They may be sponsored by the US Government, or by cryptographers with ties to the government.

It’s a long read, but it’s quite good. Here’s a snippet to whet your palate where he describes some of the prominent people behind these projects:

At least that’s how they saw themselves. My reporting revealed a different reality. As I found out by digging through financial records and FOIA requests, many of these self-styled online radicals were actually military contractors, drawing salaries with benefits from the very same U.S. national security state they claimed to be fighting. Their spunky crypto-tech also turned out, on closer inspection, to be a jury-rigged and porous Potemkin Village version of secure digital communications. What’s more, the relevant software here was itself financed by the U.S. government: millions of dollars a year flowing to crypto radicals from the Pentagon, the State Department, and organizations spun off from the CIA.

For context: I have become very interested in the debate amongst app users such as Telegram, Signal, Threema, etc… and I know that many people claim that Signal is the very best amongst all of them but there’s something really sketchy about its location (US based) and the fact that the government can for anyone to comply with their orders and forbid them from telling anyone about it via gag orders (see Durov’s comments on this:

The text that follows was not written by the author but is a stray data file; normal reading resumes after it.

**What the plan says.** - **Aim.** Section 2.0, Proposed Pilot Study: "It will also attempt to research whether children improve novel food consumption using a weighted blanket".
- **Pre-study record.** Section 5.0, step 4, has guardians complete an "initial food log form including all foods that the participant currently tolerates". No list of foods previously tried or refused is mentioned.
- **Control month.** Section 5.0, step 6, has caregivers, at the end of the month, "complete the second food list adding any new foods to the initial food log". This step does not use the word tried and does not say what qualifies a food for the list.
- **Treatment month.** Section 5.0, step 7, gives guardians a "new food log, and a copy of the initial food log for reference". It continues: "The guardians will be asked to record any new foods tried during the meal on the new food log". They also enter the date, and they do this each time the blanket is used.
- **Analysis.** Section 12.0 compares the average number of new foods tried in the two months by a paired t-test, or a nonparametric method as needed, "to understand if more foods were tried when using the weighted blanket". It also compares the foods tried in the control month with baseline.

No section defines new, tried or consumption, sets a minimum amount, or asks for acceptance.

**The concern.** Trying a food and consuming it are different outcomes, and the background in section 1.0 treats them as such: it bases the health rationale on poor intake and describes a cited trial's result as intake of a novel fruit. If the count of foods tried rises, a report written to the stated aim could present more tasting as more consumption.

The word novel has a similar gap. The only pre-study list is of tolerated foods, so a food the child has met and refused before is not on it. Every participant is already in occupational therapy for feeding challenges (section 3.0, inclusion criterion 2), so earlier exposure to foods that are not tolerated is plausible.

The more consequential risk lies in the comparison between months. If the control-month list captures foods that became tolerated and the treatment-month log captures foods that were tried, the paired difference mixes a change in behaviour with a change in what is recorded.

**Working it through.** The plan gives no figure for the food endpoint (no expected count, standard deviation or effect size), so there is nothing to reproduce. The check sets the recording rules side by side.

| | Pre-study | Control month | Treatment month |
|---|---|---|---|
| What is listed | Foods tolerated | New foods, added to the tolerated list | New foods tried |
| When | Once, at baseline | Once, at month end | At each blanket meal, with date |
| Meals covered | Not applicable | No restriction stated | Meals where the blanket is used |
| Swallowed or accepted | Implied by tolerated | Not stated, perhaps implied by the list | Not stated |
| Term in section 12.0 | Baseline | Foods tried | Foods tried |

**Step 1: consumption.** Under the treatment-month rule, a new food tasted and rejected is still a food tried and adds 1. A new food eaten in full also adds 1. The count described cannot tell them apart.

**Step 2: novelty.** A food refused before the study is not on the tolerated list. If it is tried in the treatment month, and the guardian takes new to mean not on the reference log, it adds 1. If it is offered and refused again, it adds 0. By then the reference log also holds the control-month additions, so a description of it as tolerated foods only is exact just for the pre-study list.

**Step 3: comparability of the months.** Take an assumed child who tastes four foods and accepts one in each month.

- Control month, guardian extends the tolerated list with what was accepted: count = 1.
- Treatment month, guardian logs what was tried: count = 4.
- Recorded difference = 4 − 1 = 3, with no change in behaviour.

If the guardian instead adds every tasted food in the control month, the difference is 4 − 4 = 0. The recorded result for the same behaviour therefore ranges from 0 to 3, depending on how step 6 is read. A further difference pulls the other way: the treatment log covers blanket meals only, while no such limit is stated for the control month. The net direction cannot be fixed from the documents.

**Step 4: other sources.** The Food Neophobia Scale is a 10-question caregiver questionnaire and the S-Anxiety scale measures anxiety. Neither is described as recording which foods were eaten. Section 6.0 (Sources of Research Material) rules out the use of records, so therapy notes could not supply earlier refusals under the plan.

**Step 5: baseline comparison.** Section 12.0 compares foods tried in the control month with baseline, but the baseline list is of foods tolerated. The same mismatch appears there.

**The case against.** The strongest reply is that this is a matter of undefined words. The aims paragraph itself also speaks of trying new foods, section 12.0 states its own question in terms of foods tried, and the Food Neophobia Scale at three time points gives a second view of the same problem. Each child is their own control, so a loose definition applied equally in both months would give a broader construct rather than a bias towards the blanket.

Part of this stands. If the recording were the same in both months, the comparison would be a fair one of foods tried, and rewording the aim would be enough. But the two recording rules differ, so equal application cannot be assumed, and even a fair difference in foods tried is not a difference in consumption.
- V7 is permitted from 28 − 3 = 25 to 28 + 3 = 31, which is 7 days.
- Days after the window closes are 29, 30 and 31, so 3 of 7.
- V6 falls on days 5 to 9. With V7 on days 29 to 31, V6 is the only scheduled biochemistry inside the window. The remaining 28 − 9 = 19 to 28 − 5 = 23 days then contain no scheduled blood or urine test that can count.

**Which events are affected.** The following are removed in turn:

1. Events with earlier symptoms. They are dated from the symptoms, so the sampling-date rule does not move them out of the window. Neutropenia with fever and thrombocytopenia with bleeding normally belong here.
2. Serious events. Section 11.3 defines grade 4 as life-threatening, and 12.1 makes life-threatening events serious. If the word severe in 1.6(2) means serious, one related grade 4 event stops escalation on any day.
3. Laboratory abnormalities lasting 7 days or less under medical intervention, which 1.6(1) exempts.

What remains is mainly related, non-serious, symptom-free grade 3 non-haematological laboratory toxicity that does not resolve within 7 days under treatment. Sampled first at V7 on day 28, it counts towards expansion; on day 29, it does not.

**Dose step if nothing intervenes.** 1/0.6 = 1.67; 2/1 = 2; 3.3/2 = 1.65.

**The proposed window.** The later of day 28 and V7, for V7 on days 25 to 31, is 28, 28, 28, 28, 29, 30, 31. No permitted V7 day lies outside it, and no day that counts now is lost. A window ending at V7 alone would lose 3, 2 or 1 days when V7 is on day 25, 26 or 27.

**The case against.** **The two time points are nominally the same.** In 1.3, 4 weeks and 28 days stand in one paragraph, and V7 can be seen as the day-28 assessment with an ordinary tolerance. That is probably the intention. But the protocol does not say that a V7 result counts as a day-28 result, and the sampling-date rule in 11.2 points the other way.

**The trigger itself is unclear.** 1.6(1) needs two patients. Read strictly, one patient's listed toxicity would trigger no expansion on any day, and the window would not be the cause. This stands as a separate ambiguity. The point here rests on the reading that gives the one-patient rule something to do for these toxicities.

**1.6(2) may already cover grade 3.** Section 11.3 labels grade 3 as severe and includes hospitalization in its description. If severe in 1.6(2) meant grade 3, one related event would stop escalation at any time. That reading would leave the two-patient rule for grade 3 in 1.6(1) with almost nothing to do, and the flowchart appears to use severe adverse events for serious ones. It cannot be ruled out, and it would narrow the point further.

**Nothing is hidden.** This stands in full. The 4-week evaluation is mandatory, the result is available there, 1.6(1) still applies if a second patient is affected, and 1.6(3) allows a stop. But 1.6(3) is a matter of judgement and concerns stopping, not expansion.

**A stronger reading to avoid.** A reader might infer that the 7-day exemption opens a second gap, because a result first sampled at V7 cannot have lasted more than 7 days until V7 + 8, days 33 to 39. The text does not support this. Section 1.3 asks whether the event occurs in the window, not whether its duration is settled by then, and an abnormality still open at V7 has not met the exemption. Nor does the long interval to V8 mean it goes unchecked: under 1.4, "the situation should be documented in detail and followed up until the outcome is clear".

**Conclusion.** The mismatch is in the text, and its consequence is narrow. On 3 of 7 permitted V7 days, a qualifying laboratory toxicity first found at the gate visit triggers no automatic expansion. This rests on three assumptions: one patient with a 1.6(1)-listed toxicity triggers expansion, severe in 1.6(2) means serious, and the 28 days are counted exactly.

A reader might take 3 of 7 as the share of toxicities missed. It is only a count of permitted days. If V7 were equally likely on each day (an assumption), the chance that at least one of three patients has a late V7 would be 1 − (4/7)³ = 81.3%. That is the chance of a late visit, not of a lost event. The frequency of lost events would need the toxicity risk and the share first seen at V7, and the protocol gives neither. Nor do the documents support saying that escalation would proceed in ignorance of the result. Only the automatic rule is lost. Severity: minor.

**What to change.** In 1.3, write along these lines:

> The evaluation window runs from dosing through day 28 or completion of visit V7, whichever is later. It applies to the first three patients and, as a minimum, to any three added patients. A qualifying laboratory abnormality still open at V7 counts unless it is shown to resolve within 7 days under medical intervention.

Both are fascinating reads, and certainly help me appreciate platforms like Telegram and Threema even more. Regarding Threema, today they posted a comparison between their app and the competition, and found this interesting tidbit regarding Signal:

Signal enjoys an outstanding reputation among experts, and it’s certainly a good alternative to WhatsApp. However, just like WhatsApp, it requires users to disclose personally identifiable information: Providing a phone number is mandatory. As a US company, Signal is also subject to the CLOUD Act, which entitles US authorities to access data from IT service providers that are based in the US.

Also: I just learned that FB spends millions of dollars every year on marketing and trying to influence people to not use platforms such as telegram.

  • @kitsunekunOP
    33 years ago

    Yeah, I think it’s important to point out that I’m not saying that Signal is a bad app or that it doesn’t do what it claims it does. But when it comes to who’s funding these projects, it matters a lot. In contrast, look at telegram, whose main backer is a libertarian semi-anarchist billionaire. He’s been backing up the entire operation for a long time now although they will move into using ads and offering plus services to make it self-sustainable in the future. On that front, I trust Durov more than I would trust Signal coders and people affiliated to the project who, in turn, have ties to the feds in the USA. So all in all, at least in my case, I will be sticking to Threema and Telegram for the foreseeable future.

    • @poVoq
      1 year ago

      deleted by creator

      • @kitsunekunOP
        13 years ago

        Yes, the same applies for example to Proton VPN/Mail. It makes me sometimes wonder, but Proton VPN being in Switzerland does help them quell some skepticism for sure.